OSU faces another mismatch in size

Adam Jardy
Ohio State Buckeyes guard C.J. Jackson (3) goes up for a lay-up against Syracuse Orange guard Tyus Battle (25) and forward Elijah Hughes (33) during the 1st half of their game at Value City Arena in Columbus, Ohio on November 28, 2018. [Kyle Robertson/Dispatch]

In suffering its first loss, Ohio State still managed to get the ball into spots where its players could be effective on offense.

The fact that the Buckeyes shot a season-low 32.6 percent from the field and were limited to 62 points on Wednesday at Value City Arena had more to do with Syracuse’s length and explosiveness around the rim as it did the Orange’s zone defense.

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The bad news for Ohio State is that it will open Big Ten men’s basketball play Sunday night against a Minnesota team that could pose some of the same problems. The Golden Gophers lineup features players similar to Syracuse’s — namely, guys with impactful length who can pose matchup problems.

“This is one of the longest teams we’ll play,” coach Chris Holtmann said. “Their size is as similar to Syracuse as maybe any team we’ll play, but right now we’re not going to win the length game against hardly anybody we play. It’s what we’re trying to address in recruiting continuing to move forward, because that’s a battle we’re going to lose most times.”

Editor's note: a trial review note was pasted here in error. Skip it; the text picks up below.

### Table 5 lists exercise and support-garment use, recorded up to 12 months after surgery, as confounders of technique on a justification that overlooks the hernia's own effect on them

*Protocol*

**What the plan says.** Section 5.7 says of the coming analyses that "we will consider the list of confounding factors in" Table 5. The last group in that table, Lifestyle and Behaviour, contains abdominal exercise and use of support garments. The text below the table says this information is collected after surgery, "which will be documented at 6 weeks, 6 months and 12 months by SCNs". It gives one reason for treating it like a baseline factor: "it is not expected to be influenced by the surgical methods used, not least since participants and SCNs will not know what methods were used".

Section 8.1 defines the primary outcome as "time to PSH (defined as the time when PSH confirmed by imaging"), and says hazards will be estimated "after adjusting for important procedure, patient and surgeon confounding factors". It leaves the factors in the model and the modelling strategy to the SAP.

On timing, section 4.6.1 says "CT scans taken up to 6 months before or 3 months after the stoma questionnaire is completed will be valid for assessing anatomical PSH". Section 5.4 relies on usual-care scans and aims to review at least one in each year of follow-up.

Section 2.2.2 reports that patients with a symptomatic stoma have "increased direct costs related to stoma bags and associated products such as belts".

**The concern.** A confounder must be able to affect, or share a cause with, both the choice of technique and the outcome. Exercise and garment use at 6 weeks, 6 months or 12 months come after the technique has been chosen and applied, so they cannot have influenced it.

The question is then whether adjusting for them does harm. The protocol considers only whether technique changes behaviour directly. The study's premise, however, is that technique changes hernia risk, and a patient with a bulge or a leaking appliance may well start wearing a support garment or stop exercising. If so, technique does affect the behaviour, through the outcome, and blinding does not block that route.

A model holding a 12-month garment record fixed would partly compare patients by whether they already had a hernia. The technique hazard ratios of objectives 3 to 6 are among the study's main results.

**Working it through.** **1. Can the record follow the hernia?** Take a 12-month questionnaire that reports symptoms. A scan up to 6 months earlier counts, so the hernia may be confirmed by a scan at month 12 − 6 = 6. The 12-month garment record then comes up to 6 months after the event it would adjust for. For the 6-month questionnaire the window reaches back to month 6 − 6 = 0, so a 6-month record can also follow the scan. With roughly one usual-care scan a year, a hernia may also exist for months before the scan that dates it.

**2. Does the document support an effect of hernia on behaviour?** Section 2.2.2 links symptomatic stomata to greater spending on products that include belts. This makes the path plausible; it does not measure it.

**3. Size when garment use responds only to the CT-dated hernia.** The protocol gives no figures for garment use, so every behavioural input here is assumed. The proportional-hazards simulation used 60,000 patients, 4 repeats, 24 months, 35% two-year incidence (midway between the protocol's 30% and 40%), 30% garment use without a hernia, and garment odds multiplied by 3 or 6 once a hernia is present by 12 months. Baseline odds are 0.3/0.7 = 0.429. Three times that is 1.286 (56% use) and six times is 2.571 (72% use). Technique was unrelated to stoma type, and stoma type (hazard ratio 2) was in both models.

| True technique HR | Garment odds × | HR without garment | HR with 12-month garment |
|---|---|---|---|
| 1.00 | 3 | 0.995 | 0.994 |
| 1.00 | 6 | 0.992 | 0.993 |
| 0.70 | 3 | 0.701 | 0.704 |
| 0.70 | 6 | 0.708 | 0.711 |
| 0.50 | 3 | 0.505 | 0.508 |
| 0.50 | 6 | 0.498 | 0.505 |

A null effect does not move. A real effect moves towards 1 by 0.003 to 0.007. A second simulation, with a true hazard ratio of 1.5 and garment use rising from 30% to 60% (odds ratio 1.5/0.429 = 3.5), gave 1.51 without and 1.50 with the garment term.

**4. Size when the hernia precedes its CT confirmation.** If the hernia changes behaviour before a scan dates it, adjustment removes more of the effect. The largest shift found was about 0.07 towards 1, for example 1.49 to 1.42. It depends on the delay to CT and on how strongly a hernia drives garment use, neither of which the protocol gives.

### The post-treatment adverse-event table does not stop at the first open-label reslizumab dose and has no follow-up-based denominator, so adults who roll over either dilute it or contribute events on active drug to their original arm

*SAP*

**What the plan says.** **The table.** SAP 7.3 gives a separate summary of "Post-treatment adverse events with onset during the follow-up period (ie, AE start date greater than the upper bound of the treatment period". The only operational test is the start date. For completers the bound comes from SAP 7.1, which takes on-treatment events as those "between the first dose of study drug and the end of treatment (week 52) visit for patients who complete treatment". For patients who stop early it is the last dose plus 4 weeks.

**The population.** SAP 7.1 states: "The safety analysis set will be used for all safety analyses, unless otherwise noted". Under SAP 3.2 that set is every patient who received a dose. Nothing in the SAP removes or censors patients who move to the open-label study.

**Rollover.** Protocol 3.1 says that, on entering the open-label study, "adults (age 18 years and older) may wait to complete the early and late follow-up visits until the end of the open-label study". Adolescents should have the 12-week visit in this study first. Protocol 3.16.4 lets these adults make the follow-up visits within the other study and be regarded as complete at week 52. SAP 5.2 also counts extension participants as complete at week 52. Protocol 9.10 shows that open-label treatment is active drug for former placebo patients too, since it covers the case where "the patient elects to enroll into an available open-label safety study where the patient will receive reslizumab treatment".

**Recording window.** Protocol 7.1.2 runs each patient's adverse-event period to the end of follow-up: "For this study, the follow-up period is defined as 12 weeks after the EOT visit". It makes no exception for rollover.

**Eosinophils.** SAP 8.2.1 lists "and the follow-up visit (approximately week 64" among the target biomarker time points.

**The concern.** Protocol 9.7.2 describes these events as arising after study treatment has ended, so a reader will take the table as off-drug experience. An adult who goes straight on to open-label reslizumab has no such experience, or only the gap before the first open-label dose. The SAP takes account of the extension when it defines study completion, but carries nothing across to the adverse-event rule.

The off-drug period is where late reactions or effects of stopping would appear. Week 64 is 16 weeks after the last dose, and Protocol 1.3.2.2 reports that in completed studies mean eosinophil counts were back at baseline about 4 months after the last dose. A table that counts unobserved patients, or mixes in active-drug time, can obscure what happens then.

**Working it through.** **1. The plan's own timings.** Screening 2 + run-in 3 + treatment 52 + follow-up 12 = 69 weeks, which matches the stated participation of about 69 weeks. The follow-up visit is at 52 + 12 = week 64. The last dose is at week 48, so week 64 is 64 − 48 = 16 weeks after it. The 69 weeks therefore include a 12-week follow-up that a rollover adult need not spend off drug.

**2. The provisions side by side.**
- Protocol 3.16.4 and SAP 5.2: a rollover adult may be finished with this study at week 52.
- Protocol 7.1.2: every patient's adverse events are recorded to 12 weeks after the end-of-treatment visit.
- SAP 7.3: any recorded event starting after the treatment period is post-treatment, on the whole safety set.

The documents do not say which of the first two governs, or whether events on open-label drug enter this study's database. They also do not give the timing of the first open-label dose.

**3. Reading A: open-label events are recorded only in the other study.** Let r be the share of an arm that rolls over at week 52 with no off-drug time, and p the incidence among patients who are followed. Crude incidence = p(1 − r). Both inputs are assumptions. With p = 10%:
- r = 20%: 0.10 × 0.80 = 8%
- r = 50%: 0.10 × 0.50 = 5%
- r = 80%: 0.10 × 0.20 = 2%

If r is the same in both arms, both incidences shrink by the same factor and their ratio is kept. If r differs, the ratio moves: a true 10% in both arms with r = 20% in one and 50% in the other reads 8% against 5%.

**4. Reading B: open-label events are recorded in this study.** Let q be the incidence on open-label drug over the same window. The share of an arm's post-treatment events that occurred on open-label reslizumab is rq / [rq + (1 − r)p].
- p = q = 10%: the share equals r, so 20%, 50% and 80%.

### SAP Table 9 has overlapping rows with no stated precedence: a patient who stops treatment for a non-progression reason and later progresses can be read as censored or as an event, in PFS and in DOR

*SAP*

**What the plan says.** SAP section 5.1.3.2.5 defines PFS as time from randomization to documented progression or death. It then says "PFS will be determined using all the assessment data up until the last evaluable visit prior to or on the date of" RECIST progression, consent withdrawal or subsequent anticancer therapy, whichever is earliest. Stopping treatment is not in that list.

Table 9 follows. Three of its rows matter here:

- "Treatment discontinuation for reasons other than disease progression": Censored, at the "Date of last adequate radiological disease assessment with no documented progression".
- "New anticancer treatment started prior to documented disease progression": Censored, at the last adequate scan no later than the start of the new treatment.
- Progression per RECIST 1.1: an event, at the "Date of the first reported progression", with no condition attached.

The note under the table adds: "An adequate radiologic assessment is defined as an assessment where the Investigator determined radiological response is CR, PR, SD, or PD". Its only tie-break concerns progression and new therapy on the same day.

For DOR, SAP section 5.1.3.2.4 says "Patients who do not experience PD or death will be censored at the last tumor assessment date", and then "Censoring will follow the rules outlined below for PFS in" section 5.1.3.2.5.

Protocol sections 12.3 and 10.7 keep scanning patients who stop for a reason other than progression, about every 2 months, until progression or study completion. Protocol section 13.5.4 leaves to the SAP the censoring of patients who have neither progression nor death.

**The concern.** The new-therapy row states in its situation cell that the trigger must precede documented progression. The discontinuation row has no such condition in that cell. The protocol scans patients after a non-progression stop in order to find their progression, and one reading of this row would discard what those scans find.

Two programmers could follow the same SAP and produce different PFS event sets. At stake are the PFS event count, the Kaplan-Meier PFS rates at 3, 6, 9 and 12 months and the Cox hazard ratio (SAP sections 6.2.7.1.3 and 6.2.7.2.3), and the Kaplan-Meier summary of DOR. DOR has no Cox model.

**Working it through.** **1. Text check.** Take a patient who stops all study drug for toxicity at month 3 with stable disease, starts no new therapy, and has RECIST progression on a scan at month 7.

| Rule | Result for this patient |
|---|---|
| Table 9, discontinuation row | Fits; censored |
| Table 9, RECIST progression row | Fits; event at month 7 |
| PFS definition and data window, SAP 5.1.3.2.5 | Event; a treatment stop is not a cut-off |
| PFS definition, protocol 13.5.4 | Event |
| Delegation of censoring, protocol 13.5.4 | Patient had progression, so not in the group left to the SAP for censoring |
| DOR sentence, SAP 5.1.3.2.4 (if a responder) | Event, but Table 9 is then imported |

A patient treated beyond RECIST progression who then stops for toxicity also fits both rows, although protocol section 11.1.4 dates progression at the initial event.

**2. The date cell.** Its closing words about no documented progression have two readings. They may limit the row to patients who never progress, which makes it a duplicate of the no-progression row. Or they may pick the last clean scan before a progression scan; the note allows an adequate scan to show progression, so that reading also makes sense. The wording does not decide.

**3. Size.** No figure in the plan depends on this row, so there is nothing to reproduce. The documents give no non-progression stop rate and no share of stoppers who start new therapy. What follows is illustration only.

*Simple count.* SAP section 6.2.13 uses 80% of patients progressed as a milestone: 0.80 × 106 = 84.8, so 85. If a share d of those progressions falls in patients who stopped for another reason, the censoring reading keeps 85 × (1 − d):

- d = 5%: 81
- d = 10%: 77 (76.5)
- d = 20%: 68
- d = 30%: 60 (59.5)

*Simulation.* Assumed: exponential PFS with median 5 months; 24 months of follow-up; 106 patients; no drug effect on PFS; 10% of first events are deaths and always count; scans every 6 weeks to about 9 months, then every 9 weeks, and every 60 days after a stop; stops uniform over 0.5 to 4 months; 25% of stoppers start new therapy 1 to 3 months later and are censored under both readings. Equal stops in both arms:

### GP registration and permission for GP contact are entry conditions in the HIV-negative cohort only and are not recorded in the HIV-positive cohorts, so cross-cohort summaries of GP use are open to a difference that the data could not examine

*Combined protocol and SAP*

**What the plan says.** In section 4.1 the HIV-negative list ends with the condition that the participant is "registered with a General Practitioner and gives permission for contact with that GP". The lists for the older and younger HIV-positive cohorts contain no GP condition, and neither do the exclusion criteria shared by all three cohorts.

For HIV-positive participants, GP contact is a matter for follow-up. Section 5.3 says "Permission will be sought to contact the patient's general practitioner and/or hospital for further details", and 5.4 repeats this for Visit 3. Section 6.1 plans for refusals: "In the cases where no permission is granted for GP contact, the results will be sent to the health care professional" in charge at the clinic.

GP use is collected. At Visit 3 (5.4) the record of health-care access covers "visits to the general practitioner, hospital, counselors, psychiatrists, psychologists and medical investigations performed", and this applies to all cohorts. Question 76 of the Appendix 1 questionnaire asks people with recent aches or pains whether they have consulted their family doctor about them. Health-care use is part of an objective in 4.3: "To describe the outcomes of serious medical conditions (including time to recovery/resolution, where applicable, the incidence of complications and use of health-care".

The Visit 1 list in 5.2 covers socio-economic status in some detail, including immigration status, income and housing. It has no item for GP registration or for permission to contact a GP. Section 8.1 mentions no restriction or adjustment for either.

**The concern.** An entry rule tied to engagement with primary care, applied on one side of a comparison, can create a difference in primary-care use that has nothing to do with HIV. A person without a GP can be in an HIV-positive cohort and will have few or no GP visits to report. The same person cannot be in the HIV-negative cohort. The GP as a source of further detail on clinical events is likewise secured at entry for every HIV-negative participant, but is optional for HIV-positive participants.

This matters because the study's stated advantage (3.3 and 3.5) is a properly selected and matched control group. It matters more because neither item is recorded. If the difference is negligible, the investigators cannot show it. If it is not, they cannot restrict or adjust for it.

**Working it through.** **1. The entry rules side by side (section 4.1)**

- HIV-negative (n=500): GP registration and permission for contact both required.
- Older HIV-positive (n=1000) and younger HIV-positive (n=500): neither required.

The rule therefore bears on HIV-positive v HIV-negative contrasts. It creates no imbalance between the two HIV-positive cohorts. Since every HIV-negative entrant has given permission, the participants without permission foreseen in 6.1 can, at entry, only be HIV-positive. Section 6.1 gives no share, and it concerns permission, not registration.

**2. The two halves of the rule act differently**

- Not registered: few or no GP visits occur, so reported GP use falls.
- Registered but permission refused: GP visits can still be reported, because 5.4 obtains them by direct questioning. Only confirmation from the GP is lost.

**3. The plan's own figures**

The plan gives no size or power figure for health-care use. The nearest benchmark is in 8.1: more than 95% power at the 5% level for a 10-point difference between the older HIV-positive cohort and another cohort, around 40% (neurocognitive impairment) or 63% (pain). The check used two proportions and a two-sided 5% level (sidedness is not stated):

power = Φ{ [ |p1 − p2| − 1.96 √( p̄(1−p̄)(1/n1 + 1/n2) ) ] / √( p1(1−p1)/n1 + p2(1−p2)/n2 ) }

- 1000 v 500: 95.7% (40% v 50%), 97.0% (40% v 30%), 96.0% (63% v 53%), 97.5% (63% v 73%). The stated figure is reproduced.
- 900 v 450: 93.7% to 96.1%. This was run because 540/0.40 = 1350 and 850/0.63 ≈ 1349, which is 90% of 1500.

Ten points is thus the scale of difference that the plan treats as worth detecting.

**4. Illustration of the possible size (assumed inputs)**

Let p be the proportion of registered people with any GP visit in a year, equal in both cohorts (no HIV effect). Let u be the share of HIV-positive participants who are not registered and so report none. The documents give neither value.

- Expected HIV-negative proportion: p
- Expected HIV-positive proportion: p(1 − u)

It wasn’t a battle the Buckeyes won against the Orange. After averaging 18.7 points in his previous three games, sophomore center Kaleb Wesson shot 1 of 8 from the field. As a team, Ohio State shot only 37.5 percent from inside the three-point line as Syracuse challenged shots and was somehow credited with just three blocks.

Wesson’s frustration grew as the game progressed, but he said the game taught him a few things that should help against Minnesota.

“I’ve always struggled with not worrying about the defenders,” he said. “If someone is going to block my shot, they’re going to block my shot, but don’t worry about them blocking my shot. I was long jumping too much, jumping too far out instead of exploding (to the rim).”

The start of Big Ten play was a welcome change for the Buckeyes a year ago. Coming off a 1-2 performance in the PK80 Invitational in Portland, Oregon, and then a loss to Clemson in the ACC/Big Ten Challenge, Ohio State’s postseason hopes seemed dead in the water until they got to Wisconsin. There, Wesson put up a career-high 19 points in handing the Badgers an 83-58 loss, their worst at the Kohl Center.

At least this season, the Buckeyes won’t have to hold the pregame walkthrough for their conference opener on the roof of a parking garage like they did last year, when the arena wasn’t available and the team hotel didn’t have a ballroom of sufficient size. That forced Holtmann to get creative and take advantage of a mild weather day in Madison, much to the chagrin of his team.

“Our guys looked at me like I was crazy,” Holtmann said. “It wasn’t as cold as they acted like it was.”


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